Yugadi arrives again…

Yugadi arrives again…

March 25, 2017

By Prof. A.V. Narasimha Murthy, former Head, Department of Ancient History & Archaeology, University of Mysore.

Yugadi also called as Ugadi is fast approaching and people are already making preparations to welcome it. The word yugadi is a Sanskrit composite word, yuga and adi; and it means the commencement of a yuga. In this context, the word yuga does not refer to Kaliyuga or Dwaparayuga but it is just a measurement of time.

Actually in Hindu calendar there are sixty-years and the same is repeated accordingly. If a person is born in Prabhava samvatsara he will have a chance to see it again after sixty years and that is a great and unique event and hence this is celebrated as shashtipoorthi shanti with pomp and religious fervour by inviting relatives and friends and performing sacrifices (homa). Symbolically it is a re-birth and if his wife is alive, the husband will tie a mangalasutra in addition to what she has had at the time of marriage. This is considered unique in the society.

Among the Hindus, there are three systems of reckoning and they are Chandramana (Moon), Sauramana (Sun) and Barhaspatyamana (Brihaspati). Actually people in Karnataka and Andhra observe Chandramana (Moon) or Sauramana (Sun). Most parts of Tamil Nadu observe Sauramana. These are all traditional variations.

Yugadi by whatever name it was called is an ancient practice going back to at least 2000 BC. It is learnt that yugadi was observed in Babylon on the Mesha Sankranti Amavasye not on the padya as we do now. Assyria also followed more or less the same system. The Egyptians, Phoenicians and even the Persians observed the new year (yugadi) on Tula Sankramana. The Greeks also followed a similar system (around fifth century BC) on the Markara Sankranti day.

The Roman Republic originally followed the beginning of the cyclic year on March first in 153 BC. Thus yugadi was observed after 153 BC on January first. This is according to their practice. This has been confirmed by the Julian calendar.

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However, the Jews followed a different system. To them the year commenced a day between September sixth and October fifth. In the medieval times when Christianity was strong throughout Europe, the year commenced on March 25. In the course of time, December 25 became the day of commencement of each year. Further changes were made in this reckoning and first January of each year became the first day of each year. In fact in India for reasons of History January first was considered the first day and when the Britishers were ruling us, declared that as a day of celebrations and declared it as a holiday. After independence and with lot of careful thought this system has been discarded. But practices die hard and most of our calendars start the year from January first and end with December 31. The national almanac follows a native system of Hindu calendar and in all official documents both the systems are mentioned for the sake of convenience.

But some other European countries followed their own system. January first as the beginning of the year was opposed by Russia, Scotland, Germany, Denmark and Sweden at different times. Even England opposed it in 1752 AD. But nothing serious happened and January continued to be the commencement of each year.

Now let us come back to yugadi of which we are concerned here. To us the Hindus, yugadi is not just a day on almanac (Panchanga) but it is sacred to be followed with religious practices. Usually people buy Panchanga of their choice (Vontikoppal Panchanga, Sringeri Panchanga, etc.) and on the yugadi day (Hevilambi Samvatsara corresponding to 29.3.2017) perform the worship to Panchanga and eat Bevu- Bella and read the summary of the effects of various aspects for the current year. This is done in temples either in the morning or in the evening. People usually buy new dresses for the family and prepare sweets. Whatever sweets may be prepared, kayi obbattu is a must on this day. As most housewives find it difficult to prepare them at homes, sweetmeat shops prepare them in bulk and sell them to their customers. At times it becomes scarce and hence people pay advance and reserve their quota of kayi obbattu.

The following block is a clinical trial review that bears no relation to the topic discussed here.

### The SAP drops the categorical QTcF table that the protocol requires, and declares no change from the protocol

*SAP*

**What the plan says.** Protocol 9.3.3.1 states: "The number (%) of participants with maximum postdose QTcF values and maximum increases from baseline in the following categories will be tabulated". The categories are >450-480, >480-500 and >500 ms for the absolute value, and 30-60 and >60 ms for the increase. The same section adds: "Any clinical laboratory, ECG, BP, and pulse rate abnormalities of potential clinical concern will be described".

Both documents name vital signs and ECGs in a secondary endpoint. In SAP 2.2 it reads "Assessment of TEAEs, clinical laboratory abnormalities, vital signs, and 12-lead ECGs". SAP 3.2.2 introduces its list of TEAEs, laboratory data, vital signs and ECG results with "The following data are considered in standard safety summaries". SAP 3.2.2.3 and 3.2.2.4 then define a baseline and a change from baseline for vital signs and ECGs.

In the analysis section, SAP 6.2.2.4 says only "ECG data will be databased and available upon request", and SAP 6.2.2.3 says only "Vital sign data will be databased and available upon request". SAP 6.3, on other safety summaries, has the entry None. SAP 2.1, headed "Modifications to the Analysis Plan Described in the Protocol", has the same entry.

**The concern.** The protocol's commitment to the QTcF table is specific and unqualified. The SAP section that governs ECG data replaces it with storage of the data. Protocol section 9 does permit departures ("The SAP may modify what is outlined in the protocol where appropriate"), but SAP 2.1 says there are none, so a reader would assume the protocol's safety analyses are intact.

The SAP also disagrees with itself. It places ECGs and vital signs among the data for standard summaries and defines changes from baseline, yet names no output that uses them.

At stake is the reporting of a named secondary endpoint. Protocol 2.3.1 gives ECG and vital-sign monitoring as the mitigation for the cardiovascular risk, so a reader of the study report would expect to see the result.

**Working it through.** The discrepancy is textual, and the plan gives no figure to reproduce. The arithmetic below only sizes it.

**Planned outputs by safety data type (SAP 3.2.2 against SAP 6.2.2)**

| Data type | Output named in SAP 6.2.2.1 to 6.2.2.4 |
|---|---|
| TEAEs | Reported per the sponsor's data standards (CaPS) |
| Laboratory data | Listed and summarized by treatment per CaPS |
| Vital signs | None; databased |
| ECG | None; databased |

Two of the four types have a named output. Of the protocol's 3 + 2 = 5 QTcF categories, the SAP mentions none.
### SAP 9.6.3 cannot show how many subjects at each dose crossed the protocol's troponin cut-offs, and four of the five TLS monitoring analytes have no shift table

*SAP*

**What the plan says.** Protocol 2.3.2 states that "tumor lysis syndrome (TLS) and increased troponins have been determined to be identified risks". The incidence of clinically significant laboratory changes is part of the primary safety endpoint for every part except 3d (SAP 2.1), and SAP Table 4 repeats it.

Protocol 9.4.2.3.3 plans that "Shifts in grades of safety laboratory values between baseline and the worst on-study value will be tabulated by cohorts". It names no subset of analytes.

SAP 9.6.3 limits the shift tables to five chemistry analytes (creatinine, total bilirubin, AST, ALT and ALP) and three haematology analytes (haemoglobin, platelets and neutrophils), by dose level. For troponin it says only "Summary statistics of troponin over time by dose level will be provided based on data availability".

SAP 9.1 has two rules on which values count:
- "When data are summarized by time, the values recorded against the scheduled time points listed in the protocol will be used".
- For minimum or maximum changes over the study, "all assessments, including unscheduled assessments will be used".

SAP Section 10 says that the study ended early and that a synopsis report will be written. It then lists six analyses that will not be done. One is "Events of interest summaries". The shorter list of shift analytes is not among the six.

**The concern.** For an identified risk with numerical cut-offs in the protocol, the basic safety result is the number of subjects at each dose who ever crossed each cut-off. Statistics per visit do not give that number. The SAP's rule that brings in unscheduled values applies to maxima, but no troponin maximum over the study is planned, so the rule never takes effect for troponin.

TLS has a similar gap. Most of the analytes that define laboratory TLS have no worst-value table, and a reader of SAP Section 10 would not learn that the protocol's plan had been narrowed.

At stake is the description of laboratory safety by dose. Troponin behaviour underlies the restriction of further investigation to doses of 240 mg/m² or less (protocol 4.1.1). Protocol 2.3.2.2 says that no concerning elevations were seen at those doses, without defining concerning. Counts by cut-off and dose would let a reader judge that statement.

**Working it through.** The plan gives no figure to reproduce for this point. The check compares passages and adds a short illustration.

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Governments have declared yugadi as a day of holiday and this adds further joy to the children who need not go to the school and others need not go to their offices. Thus everybody is confined on that day to their homes. Though not desirable, some people play cards with stakes and the Police will have a hard time to control it. After all, Police personnel also have to celebrate yugadi.

Out of curiosity I looked into the pages of a Panchanga. It stated that there will be good rains; good yield of paddy and pulses; black grains develop well; people suffer from different ailments; yajnas and yagas (vedic sacrifices) will increase; the prices of sugar, ghee, oils, copper, precious stones (pearls, ratna, manikya) become abundant; cattle will have good fodder and will give more milk.

Hindu festivals have a message to give to the people. We consume Bevu (neem leaves) and Bella (jaggery) on this day with a sloka. We eat it to good health (vajradina) auspiciousness, destruction of wicked things. It reads Shatayur Vajradehaya Sarvasampatkarayacha, Sarvarishta Vinashaya nimbakam dala bhakshanam. It also has a philosophical message. Life is not always bitter, it is also not sweet like bella. It is a combination of both. By eating bitter neem and sweet jaggery, we should take both as they come; We should not over-rejoice when happy and not completely be depressed by the problems. We should take them in a harmonious way as life takes you. That is the message of yugadi.


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